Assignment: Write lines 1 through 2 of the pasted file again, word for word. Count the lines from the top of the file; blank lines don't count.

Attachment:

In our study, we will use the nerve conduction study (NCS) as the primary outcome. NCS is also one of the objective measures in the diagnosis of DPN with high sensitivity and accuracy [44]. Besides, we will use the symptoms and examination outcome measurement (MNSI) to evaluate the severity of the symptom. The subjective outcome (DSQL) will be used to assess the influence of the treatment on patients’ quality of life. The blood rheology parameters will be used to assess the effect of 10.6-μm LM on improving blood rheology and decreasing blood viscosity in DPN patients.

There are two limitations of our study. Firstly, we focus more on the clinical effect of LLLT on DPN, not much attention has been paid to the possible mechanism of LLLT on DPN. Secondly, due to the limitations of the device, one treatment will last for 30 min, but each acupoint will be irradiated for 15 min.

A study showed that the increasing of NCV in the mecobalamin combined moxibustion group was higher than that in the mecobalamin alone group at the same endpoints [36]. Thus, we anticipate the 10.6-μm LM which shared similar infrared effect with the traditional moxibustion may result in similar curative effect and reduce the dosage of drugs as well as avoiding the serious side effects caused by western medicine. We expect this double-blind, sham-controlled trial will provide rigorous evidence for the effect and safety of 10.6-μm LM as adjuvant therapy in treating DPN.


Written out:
In our study, we will use the nerve conduction study (NCS) as the primary outcome. NCS is also one of the objective measures in the diagnosis of DPN with high sensitivity and accuracy [44]. Besides, we will use the symptoms and examination outcome measurement (MNSI) to evaluate the severity of the symptom. The subjective outcome (DSQL) will be used to assess the influence of the treatment on patients’ quality of life. The blood rheology parameters will be used to assess the effect of 10.6-μm LM on improving blood rheology and decreasing blood viscosity in DPN patients.

There are two limitations of our study. Firstly, we focus more on the clinical effect of LLLT on DPN, not much attention has been paid to the possible mechanism of LLLT on DPN. Secondly, due to the limitations of the device, one treatment will last for 30 min, but each acupoint will be irradiated for 15 min.